Vast and sordid Buddhist crime network uncovered in Thailand: Who knew Thai Buddhism could get so crazy?
Buddhism is often thought of in the West as a squeaky-clean religion—perhaps, having lost all faith in the Catholic Church and in governments in the last several decades, young Western seekers have sought to transfer their longing to find a perfect religion, and perfect spiritual masters, onto Buddhism in its many forms. But just like with any organized religion, Buddhism is an institution made up of human beings. And human beings aren’t perfect one-dimensional paragons of virtue. They sometimes like to do shady things—for instance, the Buddhist and Hindu-conducted genocide in Sri Lanka. Or, as MacLean’s revealed yesterday, a vast network of criminal behavior being carried out under the cover of Thai Buddhism, specifically laundering money in over 41 bank accounts, hoarding Louis Vuitton bags and luxury cars, manslaughter, and breaking celibacy vows, even with at least one underage girl. Whoops. Looks like Thai Buddhism can be way more out there than most people think!
…the story of Luang Pu Nenkham, the 33-year-old monk in that Hobbesian frame, gets even more sordid. Over the past month, Thai authorities have uncovered a vast network of his disciples allegedly involved in everything from drug trafficking to money laundering. Under the cover of Buddhist simplicity, Nenkham has amassed nothing less than an empire.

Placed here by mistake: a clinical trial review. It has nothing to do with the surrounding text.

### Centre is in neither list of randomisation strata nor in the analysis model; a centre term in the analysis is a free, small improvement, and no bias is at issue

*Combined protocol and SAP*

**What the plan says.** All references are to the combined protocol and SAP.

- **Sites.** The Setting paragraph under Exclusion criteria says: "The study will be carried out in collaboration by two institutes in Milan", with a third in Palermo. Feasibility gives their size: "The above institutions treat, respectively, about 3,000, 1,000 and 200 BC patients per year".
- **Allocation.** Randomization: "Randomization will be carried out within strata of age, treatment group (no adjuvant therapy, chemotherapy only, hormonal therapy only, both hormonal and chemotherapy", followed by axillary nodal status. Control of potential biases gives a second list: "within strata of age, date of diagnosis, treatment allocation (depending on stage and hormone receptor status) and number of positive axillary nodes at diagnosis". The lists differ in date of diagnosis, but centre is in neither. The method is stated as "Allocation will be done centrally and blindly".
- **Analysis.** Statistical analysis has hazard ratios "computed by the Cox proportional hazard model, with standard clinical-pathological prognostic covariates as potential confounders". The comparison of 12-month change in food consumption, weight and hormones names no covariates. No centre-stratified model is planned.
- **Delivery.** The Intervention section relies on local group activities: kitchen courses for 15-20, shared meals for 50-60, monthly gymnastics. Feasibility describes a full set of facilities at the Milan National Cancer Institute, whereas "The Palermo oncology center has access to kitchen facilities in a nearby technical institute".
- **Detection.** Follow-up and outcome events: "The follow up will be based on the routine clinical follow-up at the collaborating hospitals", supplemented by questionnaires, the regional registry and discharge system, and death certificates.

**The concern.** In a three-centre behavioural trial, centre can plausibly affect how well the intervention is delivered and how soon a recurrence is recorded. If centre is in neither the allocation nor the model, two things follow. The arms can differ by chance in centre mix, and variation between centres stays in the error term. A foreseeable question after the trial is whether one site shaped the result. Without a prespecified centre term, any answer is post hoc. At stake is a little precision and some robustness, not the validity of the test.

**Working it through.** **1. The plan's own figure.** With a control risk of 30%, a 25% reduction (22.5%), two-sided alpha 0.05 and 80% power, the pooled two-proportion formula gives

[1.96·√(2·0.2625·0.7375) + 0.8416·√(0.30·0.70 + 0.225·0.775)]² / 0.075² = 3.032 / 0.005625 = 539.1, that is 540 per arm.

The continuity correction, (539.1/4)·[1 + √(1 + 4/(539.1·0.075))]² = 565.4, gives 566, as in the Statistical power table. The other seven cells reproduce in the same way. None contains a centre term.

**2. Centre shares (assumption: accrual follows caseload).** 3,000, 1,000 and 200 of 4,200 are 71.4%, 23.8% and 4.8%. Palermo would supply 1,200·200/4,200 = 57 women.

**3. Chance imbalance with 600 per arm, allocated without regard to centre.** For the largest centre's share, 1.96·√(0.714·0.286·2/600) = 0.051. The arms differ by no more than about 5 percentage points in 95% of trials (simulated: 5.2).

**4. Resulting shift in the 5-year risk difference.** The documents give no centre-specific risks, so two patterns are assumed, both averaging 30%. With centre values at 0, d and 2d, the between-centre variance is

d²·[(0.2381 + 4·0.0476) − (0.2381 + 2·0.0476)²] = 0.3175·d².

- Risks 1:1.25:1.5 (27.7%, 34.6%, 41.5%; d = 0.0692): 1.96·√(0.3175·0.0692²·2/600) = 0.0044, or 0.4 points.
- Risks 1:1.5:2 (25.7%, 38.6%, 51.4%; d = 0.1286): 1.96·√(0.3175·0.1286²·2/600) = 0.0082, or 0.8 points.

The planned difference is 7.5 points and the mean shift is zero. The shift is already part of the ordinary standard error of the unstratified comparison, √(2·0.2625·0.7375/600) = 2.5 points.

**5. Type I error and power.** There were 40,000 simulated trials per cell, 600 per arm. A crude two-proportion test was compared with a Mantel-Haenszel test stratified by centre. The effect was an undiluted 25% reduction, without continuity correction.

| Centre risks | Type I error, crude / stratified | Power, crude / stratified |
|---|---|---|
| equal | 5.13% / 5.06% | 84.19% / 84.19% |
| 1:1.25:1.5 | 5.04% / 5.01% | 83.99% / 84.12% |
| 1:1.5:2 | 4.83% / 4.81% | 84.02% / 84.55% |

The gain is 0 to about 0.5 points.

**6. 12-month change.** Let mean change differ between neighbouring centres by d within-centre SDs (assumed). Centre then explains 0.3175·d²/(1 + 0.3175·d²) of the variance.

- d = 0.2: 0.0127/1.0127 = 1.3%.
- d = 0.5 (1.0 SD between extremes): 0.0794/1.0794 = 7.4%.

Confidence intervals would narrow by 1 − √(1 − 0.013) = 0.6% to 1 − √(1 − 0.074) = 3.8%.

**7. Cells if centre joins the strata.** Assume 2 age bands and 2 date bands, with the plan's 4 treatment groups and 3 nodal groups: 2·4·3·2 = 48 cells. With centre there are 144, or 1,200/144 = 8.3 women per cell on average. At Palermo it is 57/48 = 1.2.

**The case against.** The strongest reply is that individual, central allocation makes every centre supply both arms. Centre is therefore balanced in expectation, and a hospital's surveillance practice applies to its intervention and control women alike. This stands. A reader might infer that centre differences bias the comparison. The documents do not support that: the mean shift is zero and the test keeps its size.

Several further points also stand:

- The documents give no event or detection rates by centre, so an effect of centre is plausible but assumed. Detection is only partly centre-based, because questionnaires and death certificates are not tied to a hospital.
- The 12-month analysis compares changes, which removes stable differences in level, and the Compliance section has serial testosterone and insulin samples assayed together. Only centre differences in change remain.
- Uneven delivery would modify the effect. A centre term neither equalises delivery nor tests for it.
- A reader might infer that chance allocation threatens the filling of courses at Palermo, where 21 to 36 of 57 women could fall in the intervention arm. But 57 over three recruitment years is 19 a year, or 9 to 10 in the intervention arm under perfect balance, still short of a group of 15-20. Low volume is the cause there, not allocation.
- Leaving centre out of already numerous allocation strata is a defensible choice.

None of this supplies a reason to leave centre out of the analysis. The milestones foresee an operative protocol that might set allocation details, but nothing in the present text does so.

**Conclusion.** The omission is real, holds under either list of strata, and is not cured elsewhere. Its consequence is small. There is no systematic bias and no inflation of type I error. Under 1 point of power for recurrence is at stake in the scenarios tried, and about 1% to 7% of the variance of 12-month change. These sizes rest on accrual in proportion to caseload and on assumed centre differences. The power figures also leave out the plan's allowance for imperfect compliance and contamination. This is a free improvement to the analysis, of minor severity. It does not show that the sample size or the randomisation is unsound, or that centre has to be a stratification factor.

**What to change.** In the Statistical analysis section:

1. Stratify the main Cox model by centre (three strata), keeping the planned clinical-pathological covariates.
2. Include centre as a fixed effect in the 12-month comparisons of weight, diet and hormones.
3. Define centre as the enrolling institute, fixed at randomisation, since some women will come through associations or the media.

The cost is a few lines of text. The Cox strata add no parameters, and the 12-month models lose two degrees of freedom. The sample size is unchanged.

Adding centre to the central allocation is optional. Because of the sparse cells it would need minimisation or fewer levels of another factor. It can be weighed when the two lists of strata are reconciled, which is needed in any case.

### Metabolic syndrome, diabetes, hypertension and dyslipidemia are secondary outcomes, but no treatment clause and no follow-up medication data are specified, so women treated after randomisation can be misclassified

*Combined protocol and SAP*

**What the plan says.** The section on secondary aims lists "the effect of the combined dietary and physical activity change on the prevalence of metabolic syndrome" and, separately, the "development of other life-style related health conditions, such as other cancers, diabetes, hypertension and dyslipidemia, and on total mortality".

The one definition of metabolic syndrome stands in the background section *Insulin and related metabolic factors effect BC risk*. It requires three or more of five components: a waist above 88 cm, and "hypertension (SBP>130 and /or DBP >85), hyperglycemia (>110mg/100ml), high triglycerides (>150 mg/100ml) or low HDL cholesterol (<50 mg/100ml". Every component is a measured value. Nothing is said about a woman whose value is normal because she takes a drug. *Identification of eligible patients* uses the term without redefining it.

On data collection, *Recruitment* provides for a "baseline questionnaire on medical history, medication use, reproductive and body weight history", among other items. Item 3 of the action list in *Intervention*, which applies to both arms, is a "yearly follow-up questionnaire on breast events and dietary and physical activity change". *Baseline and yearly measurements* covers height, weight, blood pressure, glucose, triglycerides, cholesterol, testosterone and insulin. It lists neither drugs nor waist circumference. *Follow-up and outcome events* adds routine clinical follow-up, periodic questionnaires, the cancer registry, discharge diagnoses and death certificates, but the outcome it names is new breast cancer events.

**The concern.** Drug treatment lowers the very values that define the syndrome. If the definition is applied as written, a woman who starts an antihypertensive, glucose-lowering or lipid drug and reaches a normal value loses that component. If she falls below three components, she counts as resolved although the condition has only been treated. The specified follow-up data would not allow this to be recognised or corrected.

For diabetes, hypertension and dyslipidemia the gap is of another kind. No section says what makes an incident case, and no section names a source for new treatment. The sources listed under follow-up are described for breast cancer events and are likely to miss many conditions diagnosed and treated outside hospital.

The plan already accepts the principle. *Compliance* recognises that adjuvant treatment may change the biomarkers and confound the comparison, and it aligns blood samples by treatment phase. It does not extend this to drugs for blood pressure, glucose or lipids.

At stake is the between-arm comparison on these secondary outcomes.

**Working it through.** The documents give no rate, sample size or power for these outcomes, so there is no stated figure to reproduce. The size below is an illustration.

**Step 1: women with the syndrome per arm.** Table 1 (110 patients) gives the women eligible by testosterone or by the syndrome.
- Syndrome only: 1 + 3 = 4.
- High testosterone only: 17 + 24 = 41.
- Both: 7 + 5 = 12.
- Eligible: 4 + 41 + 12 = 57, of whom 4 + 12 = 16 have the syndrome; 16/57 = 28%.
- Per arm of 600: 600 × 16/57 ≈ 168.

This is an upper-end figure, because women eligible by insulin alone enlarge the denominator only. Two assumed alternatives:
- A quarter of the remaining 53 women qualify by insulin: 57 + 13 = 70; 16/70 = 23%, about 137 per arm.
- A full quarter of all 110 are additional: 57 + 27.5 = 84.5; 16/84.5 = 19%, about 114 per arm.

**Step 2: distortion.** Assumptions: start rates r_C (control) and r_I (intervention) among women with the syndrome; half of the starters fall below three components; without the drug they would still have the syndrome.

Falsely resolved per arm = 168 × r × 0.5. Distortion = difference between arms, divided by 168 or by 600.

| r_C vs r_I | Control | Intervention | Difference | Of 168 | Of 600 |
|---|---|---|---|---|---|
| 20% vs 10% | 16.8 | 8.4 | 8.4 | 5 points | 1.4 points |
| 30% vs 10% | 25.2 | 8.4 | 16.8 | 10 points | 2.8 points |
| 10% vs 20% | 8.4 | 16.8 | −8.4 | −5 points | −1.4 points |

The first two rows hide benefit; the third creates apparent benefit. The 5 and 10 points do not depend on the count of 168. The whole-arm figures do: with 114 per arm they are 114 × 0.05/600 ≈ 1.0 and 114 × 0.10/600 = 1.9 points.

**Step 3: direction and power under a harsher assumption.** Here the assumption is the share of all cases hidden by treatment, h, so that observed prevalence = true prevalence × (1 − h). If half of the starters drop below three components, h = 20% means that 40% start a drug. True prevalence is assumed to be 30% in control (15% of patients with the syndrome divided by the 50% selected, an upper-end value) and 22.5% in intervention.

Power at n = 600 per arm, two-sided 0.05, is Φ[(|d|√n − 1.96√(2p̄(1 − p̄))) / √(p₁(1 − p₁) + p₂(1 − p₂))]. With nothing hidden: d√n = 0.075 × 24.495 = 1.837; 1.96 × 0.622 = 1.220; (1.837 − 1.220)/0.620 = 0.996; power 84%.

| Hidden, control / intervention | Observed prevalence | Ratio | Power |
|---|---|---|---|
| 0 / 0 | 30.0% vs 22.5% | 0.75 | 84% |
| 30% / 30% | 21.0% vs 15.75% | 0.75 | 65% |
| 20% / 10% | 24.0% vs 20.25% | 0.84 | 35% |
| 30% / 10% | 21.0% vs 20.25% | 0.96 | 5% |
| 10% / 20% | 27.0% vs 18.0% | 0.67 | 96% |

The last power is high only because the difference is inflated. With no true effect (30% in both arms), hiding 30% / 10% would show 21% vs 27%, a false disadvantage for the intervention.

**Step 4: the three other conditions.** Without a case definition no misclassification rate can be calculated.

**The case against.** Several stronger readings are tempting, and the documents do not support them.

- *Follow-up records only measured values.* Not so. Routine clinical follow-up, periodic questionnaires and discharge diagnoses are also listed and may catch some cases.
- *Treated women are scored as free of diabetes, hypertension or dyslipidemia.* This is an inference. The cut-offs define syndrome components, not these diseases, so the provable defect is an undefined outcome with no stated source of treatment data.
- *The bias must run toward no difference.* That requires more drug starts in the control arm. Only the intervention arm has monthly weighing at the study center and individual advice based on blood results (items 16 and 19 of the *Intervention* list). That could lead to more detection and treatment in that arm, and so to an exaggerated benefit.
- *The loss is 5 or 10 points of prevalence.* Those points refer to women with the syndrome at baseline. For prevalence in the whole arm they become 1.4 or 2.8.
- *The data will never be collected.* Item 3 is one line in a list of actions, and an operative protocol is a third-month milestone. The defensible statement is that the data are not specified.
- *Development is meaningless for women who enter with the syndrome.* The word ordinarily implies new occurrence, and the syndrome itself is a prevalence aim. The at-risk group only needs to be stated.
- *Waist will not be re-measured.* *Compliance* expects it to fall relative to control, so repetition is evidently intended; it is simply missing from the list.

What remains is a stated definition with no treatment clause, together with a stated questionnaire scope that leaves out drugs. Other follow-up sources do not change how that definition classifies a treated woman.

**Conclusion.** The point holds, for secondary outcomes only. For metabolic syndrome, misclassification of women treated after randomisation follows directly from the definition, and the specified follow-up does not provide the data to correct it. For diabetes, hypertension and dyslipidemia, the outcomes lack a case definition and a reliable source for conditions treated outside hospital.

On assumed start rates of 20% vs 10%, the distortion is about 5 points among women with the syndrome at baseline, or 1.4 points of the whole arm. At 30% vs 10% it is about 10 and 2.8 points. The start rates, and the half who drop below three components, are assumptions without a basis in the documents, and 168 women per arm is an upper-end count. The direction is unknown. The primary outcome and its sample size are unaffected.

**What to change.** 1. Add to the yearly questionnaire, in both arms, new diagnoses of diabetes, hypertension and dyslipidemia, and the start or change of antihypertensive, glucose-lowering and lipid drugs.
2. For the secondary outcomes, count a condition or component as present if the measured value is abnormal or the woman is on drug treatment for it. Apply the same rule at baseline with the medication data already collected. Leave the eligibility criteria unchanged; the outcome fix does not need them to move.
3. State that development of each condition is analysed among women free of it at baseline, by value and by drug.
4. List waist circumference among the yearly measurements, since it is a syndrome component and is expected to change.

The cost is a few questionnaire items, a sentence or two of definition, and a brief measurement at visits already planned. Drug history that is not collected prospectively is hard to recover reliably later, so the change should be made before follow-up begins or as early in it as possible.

The luxury cars—including a Ferarri and a Rolls-Royce—are only the tip of this golden pagoda. Nenkham’s alleged excesses read like a Silvio Berlusconi charge sheet: as much as US$1-billion in ill-gotten assets, including hundreds of millions of dollars stashed in 41 bank accounts, money in constant circulation (raising suspicions of money laundering), a fleet of Mercedes cars and villas scattered throughout Thailand. For years, he has been city-hopping around the world on luxury helicopters and jets with, according to one pilot, designer handbags stuffed with American dollars.
Most disturbing, however, is the sex. This monk has broken his vow of celibacy with abandon, coupling with perhaps dozens of women, including at least one underage girl, with whom he has potentially fathered a child. If that isn’t enough, there is a manslaughter charge under investigation as well, involving a hit and run in which one man died. Nenkham was allegedly driving a Volvo at the time.
For Thais, this latest scandal takes an already sensitive issue to an entirely new level. “I just can’t believe this was happening without anyone knowing,” says Sukrit Pradchaphet, a 42-year-old seller of Buddhist icons at Wat Ratchanatdaram, a temple in central Bangkok. “Monks are human, so we expect some of them will give in to worldly desires. But this . . . this is unbelievable.”